PG A.M.: Antisemitism bill passes but still divides Democratic lawmakers

Your daily jolt of news and analysis from the AJC politics team
State Rep. Esther Panitch, D-Sandy Springs, the only Jewish member of Georgia's legislature, votes for the antisemitism bill in the House chamber on Thursday, Jan. 25, 2024. (Natrice Miller/Natrice.miller@ajc.com)

Credit: Natrice Miller/AJC

Credit: Natrice Miller/AJC

State Rep. Esther Panitch, D-Sandy Springs, the only Jewish member of Georgia's legislature, votes for the antisemitism bill in the House chamber on Thursday, Jan. 25, 2024. (Natrice Miller/Natrice.miller@ajc.com)

After years of debate, state lawmakers passed legislation to define antisemitism in an effort to combat hate crimes against Jews. But don’t let the overwhelming bipartisan margin fool you. It was a tough vote for many Democrats.

State Sen. Sally Harrell is a prime example. The Democrat represents a suburban Atlanta district with a significant Jewish population. Yet she surprised many when she criticized the measure — and then abstained from voting.

State Sen. Sally Harrell, D-Atlanta, she criticized the antisemitism bill and then abstained from voting. (Alyssa Pointer/AJC)

Credit: Alyssa Pointer/AJC

icon to expand image

Credit: Alyssa Pointer/AJC

Her argument? She said if lawmakers were to define antisemitism, then other groups that experience hatred should also get added legal protections. In an interview, she specifically said Islamophobia should be addressed.

“I think if we had both at the same time, both groups would have felt heard, and it would have decreased the amount of hate,” she said of her decision to skip the vote on the measure, which passed the Senate 44-6.

Furious Jewish groups openly talked about a potential primary challenge to the third-term lawmaker, who was elected in 2018 amid a wave of Democratic gains in the suburbs.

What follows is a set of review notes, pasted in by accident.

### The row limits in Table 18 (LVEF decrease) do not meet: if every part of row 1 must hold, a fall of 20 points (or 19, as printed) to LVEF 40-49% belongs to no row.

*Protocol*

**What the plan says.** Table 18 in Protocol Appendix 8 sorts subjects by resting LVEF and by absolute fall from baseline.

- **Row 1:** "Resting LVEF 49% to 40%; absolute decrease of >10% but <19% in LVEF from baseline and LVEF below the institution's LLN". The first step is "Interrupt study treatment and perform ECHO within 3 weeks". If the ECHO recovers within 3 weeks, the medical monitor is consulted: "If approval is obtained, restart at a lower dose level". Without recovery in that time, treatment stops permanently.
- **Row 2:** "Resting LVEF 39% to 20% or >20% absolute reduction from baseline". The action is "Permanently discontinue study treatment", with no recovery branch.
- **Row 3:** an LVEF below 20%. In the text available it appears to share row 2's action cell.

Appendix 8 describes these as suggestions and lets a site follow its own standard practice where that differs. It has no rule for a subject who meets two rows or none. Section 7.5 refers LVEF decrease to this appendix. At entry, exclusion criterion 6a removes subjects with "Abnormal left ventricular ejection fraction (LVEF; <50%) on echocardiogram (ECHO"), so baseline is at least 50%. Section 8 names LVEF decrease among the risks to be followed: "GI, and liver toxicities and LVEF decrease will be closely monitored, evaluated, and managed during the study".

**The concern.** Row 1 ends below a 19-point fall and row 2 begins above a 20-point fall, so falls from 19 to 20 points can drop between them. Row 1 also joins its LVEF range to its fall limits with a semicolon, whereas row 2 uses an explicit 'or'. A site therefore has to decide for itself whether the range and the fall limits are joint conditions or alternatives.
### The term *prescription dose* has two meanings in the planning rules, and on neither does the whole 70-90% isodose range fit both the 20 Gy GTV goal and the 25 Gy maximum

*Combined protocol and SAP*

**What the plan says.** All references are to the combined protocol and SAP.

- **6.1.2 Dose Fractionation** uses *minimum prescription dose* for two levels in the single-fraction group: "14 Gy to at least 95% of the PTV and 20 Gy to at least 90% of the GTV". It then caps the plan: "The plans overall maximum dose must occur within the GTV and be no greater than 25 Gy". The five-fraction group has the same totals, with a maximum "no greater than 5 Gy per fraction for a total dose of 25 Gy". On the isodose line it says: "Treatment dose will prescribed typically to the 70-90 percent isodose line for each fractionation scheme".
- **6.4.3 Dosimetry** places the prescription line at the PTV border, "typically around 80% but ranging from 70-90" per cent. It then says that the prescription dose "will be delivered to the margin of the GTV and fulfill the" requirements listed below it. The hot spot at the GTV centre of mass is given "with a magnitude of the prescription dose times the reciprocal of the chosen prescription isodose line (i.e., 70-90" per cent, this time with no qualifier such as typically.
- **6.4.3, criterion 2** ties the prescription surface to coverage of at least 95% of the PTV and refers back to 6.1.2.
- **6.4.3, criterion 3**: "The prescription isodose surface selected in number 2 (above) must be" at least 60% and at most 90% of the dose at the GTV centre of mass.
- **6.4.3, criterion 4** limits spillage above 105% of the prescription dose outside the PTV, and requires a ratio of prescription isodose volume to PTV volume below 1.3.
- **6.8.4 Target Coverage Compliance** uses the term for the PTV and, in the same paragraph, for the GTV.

Members of the Jewish community clap after the antisemitism bill is passed in the Georgia Senate on Thursday, Jan. 25, 2024. (Natrice Miller/Natrice.miller@ajc.com)

Credit: Natrice Miller/AJC

icon to expand image

Credit: Natrice Miller/AJC

Over in the House, where lawmakers approved another draft of the legislation last year, lawmakers quickly voted 129-5 Thursday to adopt the Senate version.

One of the five “no” votes was state Rep. Becky Evans, who was drawn into the same Atlanta-based district as state Rep. Saira Draper, a “yes” on the issue. Expect the rift to factor into their primary battle this year.

Another surprising vote came from state Sen. Ed Setzler, an Acworth Republican who long argued the legislation was “fatally flawed” because it contained a definition of antisemitism he said was too broad. On Thursday, he voted “yes” on the measure.

When asked for comment about his change of heart, Setzler politely declined. When asked about buzz that he won a concession for his stance, perhaps in the form of a new push for “religious liberty” legislation, he again demurred.

***

The Georgia Senate will consider legislation that would create a special committee to investigate Fulton County District Attorney Fani Willis. (Ben Gray / Ben@BenGray.com)

Credit: Ben Gray for the AJC

icon to expand image

Credit: Ben Gray for the AJC

INVESTIGATING WILLIS. The Georgia Senate this morning is set to consider legislation that would create a special committee to investigate Fulton County District Attorney Fani Willis.

The AJC’s Maya T. Prabhu reported earlier this week that the legislation cites allegations that Willis is in an “improper” relationship with Nathan Wade. She hired Wade as a special prosecutor to assist her in the investigation into efforts by former President Donald Trump and others accused of attempting to overturn the results of the 2020 presidential election. These accusations against the district attorney originated in divorce filings by Wade’s estranged wife.

One of Trump’s co-defendants, Michael Roman, first cited those documents in a request that the charges against him be dismissed and that Willis and her entire office be removed from the probe.

On Thursday, Trump joined that push, the AJC’s Tamar Hallerman writes. His attorneys accused Willis of having “racial animus” toward the former president and his co-defendants, which they said violated Georgia’s rules of professional conduct.

Willis has not addressed the accusations that she has an intimate relationship with Wade and has benefitted from the money her office paid him. But she has defended her decision to bring him on to the case.